Noun

There will be a shift of responsibility when she takes the new position. a shift away from tradition a gradual shift toward more liberal policies a shift in voter opinion The day shift worked overtime. The restaurant needed only one shift for lunch. He works the day shift.
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Recent Examples on the Web: Verb

And this guy just goes totally blank on me, the mood totally shifted. Gabe Bergado, Teen Vogue, "Brynn Elliott on Breaking Down Our Internet Selves, Reading "Lord of the Rings," and Making New Music," 2 May 2019 Software robots now perform duties related to the month-end close, making general ledger entries and helping with financial reporting and purchase and payment processes, with more tasks expected to be shifted to the robots. Nina Trentmann, WSJ, "GSK Finance Chief Hands Baton to Successor as Centralization Efforts Bear Fruit," 1 Apr. 2019 In the month and a half since the layoffs, development of the final season of The Walking Dead has been shifted to Skybound Games. Jon Porter, The Verge, "Telltale Games is reportedly closing down for good as games disappear," 15 Nov. 2018 That’s because billions of dollars of work would be shifted to the future when costs will be higher. Barnini Chakraborty, Fox News, "California bullet train project on track to blow through billions of more dollars," 31 Aug. 2018 In this position, your weight should be shifted into your heels and your knees should track over your second toes (and not go beyond that point). Jenny Mccoy, SELF, "Strengthen Your Legs and Butt With These 2 Bodyweight Exercises From Celebrity Trainer Jeanette Jenkins," 15 Aug. 2018 This may be a sign that commodity traders are shifting their focus from supply surges and shocks back to global macroeconomic conditions. Jon Sindreu, WSJ, "Petrocurrencies Fall Back in Love with Oil," 10 Apr. 2019 Kimora noted that Baby Phat will shift its focus toward millennials and Gen X customers, a plan that her daughters Ming Lee, 19, and Aoki Lee, 16, will no doubt help execute. Jessica Andrews, Teen Vogue, "Kimora Lee Simmons’ Baby Phat Is Relaunching This Summer," 11 Mar. 2019 Part of that restructuring includes killing off several small-car and sedan models in the U.S. as the company shifts more investment to higher-profit trucks and SUVs. Nathan Allen, WSJ, "Ford Joint Venture to Exit Russia Passenger Car Market," 27 Mar. 2019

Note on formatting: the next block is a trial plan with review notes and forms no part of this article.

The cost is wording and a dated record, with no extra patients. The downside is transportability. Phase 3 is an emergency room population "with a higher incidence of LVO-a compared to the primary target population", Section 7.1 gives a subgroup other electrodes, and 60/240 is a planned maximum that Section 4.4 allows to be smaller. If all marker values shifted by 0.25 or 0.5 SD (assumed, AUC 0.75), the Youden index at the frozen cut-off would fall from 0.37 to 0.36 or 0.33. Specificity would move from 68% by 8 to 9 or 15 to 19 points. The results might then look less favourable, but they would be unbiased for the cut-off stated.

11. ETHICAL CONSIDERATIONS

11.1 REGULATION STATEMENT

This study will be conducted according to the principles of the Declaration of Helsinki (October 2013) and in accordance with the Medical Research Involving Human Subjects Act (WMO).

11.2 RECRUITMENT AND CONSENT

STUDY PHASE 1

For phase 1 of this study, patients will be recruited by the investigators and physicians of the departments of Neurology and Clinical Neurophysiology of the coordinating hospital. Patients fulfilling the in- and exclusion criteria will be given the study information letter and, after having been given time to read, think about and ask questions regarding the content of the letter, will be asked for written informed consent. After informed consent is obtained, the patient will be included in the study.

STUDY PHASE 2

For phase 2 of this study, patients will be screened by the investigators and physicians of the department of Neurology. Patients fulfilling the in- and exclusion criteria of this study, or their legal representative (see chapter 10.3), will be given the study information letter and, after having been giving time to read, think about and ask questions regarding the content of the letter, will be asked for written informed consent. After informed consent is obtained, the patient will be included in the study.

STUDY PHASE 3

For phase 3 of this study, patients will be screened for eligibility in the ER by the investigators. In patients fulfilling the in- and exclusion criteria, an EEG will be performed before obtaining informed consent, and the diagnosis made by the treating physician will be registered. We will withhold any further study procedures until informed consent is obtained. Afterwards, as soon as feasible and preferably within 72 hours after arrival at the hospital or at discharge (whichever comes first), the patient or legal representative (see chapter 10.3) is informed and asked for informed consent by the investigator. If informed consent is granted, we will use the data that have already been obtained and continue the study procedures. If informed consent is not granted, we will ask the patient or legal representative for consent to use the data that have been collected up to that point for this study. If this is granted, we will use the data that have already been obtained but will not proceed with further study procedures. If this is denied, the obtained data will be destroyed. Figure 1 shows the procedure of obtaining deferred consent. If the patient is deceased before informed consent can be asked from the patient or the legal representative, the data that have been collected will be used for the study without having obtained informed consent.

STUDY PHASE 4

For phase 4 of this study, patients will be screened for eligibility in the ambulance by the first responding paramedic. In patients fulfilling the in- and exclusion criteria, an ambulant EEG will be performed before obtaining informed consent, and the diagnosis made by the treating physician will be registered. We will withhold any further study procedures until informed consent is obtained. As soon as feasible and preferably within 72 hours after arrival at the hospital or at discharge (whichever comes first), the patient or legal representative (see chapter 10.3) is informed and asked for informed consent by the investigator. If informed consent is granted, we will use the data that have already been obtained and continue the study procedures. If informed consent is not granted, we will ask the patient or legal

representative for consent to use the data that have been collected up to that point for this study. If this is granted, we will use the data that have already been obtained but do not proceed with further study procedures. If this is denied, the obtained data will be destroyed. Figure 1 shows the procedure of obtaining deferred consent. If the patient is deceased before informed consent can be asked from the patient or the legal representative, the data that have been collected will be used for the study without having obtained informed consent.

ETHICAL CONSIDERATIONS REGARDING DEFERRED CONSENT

Recent Examples on the Web: Noun

Spring is in the air and, with the shift in temperatures comes the annual desire to make a change. Jenna Rennert, Vogue, "Kylie Jenner Takes Her Hair to Extreme New Lengths on Instagram," 24 Apr. 2019 As Sabrina starts to play with her powers in the new episodes, look out for subtle shifts in color, especially in her lipstick. Leah Prinzivalli, Allure, "Chilling Adventures of Sabrina," 5 Apr. 2019 Bipolar disorder is a brain disorder characterized by significant shifts in mood and energy levels, according to the NIMH. Carolyn Kylstra, SELF, "Mental Health Awareness Means Talking About All Types of Mental Illness," 29 Mar. 2019 Proponents argue that incentives, regardless of the shifts in how public money is spent, bring needed jobs and tax revenue. Patrick Sisson, Curbed, "Amazon HQ2 bids: The weird ways cities wanted to woo Bezos," 27 Dec. 2018 Overall, the results are consistent with a big shift in teen drug use. Angela Chen, The Verge, "Teens are turning away from cigarettes and alcohol and toward vaping," 17 Dec. 2018 But skin is quite sensitive to shifts in intensity and amplitude, and that's what the M:NI system exploits. Jennifer Ouellette, Ars Technica, "New wearable tech lets users listen to live music through their skin," 25 Nov. 2018 Women in their 30s are now officially having more babies than women in their 20s, according to CDC data, but technology still may not be keeping up with a sharp demographic shift: women are putting off pregnancy. Macaela Mackenzie, Glamour, "Women Are Waiting Longer than Ever to Get Pregnant—Do You Have A Plan for Your Fertility?," 22 Apr. 2019 In recent years, auto makers have focused many of their auto-show debuts on sport-utility offerings, reflecting a shift among American buyers away from sedans to larger, more expensive vehicles. Mike Colias, WSJ, "SUVs Shine at New York Auto Show," 20 Apr. 2019